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June 19, 2013

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Michael A. Black

Welcome, Jeanne. Good reflection about the name game when it comes to fiction. I remember the laughable names in literature like Young Goodman Brown with his wife, Hope. Of course, there's Kasper Gutman in The Maltese Falcon, who changed the spelling of his surname in the movie version. My problem is a tendency of repeating certain names way too often. People tell me I favor Jim, Phillip, and Al (although he's usually a bad guy).

Pat morin

Hello Jeanne. Thanks for posting with us! I never ever even gave names and country regulations a thought! Very interesting. Being a short story writer with fifty short stories completed, thirty-six published, finding names has become a mammoth task--although I do try to be somewhat symbolic in a few of the choices--especially in certain African names. In Kenya, certain tribes' names are the time the child was born, morning, afternoon, evening, or the weather on the day they were born.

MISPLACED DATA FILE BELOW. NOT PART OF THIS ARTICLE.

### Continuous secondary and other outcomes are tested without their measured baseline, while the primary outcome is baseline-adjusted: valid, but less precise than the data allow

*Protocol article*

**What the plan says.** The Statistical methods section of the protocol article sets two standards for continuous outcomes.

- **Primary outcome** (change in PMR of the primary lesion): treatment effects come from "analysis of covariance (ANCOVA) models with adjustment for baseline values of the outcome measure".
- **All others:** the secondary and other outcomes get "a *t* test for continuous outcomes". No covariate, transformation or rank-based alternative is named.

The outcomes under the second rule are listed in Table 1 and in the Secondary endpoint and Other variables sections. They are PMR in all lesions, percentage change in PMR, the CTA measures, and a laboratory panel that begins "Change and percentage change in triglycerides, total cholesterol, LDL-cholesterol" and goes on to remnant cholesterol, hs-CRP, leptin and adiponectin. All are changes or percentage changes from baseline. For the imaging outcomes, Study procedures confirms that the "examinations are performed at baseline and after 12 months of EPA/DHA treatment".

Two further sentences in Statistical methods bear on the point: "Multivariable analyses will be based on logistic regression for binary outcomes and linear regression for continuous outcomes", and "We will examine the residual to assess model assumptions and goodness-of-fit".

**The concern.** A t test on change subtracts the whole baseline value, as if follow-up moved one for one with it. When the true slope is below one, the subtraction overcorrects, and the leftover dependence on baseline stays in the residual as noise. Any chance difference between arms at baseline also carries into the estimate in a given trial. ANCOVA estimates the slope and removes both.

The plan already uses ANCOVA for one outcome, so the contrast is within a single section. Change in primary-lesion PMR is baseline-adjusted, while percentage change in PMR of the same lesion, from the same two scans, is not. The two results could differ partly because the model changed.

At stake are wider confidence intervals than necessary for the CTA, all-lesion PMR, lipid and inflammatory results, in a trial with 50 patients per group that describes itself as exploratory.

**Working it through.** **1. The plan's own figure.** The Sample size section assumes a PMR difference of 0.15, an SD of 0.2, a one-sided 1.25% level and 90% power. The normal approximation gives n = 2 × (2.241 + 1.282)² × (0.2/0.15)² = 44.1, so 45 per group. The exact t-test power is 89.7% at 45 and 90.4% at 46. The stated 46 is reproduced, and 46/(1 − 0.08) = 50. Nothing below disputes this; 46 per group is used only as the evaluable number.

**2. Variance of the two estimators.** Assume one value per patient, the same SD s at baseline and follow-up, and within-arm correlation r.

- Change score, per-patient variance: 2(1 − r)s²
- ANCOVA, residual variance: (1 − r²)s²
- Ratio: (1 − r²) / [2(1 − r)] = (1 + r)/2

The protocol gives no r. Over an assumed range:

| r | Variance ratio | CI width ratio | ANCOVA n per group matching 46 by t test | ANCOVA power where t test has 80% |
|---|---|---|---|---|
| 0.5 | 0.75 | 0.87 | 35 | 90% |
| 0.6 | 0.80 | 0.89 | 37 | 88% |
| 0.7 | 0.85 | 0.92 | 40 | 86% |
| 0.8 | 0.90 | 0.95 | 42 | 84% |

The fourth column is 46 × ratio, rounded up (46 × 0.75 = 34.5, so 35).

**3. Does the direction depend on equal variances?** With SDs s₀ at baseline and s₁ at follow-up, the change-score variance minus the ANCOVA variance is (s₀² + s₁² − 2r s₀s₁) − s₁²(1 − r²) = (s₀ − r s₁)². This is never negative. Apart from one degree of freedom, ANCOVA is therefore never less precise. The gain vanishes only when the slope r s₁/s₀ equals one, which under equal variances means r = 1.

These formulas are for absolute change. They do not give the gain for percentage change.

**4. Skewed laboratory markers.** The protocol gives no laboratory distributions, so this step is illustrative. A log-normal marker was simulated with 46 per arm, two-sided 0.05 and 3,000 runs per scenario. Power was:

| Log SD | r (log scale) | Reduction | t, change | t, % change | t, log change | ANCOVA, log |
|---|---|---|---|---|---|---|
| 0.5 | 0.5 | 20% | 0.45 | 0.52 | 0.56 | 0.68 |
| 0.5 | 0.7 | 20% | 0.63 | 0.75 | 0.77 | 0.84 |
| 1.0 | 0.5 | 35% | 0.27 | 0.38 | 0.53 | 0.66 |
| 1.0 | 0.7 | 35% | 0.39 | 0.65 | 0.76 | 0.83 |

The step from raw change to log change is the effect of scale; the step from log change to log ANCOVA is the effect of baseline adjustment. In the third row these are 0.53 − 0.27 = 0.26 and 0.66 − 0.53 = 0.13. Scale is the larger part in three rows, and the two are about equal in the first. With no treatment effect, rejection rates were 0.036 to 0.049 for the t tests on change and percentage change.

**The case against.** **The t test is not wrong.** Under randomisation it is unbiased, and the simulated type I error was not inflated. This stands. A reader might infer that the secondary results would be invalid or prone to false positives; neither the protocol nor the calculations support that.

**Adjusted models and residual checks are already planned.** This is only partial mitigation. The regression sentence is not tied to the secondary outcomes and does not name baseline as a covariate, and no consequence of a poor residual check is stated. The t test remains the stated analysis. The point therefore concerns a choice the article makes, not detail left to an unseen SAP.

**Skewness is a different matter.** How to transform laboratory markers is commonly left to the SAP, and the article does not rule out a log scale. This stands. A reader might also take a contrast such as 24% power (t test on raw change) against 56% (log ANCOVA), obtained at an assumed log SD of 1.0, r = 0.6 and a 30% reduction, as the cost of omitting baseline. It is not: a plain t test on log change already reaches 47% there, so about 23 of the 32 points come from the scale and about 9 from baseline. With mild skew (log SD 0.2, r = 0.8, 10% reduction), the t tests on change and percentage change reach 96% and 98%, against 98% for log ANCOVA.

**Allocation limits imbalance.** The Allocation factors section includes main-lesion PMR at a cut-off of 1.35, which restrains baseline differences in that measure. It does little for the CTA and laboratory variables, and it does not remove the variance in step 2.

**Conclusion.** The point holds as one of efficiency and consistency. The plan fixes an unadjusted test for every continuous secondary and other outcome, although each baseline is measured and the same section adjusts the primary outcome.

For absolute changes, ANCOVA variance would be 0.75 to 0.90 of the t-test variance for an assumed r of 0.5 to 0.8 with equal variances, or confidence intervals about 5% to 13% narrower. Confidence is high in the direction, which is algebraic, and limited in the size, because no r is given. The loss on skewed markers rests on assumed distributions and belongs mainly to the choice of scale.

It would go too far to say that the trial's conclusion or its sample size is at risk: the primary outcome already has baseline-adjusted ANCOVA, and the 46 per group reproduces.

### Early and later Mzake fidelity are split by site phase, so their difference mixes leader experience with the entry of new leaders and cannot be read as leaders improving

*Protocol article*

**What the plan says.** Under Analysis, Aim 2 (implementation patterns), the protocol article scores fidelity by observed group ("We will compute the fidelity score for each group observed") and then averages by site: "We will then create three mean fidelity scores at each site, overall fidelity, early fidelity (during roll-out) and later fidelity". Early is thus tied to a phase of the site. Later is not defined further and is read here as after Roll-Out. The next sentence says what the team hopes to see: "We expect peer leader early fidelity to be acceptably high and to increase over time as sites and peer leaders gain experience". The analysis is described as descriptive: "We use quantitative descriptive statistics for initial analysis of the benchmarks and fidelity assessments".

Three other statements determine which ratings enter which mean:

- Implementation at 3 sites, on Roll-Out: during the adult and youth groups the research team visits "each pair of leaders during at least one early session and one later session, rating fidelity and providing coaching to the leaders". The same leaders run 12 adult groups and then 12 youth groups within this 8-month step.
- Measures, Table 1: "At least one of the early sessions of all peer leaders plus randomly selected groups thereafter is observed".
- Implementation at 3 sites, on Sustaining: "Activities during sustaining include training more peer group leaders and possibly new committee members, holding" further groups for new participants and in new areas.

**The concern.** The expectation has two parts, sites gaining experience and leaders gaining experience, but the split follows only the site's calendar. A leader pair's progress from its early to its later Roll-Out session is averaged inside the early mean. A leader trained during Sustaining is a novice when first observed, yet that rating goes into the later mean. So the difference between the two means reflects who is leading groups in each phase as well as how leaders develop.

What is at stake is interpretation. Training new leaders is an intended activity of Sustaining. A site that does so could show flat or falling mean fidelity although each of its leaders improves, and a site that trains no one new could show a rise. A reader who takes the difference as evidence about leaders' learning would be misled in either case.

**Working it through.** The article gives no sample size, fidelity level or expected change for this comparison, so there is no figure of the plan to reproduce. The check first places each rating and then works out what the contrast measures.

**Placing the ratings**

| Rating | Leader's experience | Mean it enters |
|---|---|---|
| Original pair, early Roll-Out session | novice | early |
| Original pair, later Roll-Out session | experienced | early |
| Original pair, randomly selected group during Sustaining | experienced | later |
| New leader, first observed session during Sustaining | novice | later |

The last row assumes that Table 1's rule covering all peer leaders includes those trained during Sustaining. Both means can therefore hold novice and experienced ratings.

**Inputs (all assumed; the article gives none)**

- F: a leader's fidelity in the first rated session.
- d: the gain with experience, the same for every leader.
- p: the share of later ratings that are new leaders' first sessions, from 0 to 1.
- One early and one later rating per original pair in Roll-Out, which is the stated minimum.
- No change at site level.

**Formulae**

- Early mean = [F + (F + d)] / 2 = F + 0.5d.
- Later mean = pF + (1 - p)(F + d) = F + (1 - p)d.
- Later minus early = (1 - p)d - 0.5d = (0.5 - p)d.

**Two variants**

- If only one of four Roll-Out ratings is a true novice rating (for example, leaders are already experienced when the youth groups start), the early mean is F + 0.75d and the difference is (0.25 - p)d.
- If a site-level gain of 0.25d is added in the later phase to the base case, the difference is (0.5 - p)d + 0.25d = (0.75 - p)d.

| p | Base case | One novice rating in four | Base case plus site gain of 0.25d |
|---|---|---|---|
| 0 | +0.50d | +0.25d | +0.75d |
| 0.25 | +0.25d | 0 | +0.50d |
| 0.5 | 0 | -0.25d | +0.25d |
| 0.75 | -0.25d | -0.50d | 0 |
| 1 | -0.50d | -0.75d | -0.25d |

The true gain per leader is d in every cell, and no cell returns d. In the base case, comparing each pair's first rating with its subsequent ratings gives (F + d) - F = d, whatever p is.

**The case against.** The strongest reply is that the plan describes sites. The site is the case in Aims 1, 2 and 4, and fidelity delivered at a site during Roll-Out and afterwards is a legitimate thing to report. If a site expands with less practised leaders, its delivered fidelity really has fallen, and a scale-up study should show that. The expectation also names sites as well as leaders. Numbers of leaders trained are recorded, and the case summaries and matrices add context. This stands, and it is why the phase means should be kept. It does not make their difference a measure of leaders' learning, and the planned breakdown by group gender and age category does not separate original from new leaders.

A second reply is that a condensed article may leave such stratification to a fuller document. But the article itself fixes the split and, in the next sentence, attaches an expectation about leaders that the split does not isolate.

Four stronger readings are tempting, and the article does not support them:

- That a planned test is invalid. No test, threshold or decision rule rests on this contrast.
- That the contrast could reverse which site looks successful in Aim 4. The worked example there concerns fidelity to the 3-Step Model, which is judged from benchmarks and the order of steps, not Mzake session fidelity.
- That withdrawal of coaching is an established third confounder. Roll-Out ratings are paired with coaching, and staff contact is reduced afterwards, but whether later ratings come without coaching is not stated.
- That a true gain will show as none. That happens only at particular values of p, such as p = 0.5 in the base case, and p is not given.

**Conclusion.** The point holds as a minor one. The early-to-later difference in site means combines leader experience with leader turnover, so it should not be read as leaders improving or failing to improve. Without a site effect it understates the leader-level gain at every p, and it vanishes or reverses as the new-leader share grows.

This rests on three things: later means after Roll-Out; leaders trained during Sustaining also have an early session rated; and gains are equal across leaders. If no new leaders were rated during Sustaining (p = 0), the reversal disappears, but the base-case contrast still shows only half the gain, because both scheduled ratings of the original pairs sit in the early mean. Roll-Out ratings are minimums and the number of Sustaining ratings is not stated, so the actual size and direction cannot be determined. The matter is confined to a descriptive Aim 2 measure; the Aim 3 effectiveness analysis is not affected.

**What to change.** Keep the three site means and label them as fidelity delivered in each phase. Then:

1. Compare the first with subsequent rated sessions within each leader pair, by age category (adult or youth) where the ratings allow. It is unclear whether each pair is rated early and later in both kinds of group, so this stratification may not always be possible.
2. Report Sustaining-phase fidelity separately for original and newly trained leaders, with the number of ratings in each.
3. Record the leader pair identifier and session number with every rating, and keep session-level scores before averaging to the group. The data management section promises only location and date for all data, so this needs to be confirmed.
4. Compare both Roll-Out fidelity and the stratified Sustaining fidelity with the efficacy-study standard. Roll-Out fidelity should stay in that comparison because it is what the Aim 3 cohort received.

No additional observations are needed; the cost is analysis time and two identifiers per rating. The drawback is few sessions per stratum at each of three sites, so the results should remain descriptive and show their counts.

Sal Gordon

Thought-provoking and fun -- as usual!

Carole Price

Welcome, Jeanne. Loved your take on the names and the rules in other countries. Never knew that existed. Always love learning something new. A fun read.

Pat morin

Hope this gets through. Thank you for visiting our blog and your post. I was surprised to hear that different countries had "name regulations"! Amazing. Being a short story writer with over thirty-six published stories, naming character has become a mammouth task. I do try to use symbolism with some of the names. In kenya, the Luo tribe use the time of day the child was born and/or the weather for the second name, and the personality of the child for the first. They have a naming ceremony two years after the child is born. So interesting.

Ann

Hi Jeanne!
Thank you for the guest post and lots of food for thought. My immediate thought: Someone really named their child BOOTS?? The mind boggles. Another danger in naming characters is falling into the trap of creating a whole slew of characters with names starting with "M" or with names ending with "y," etc.

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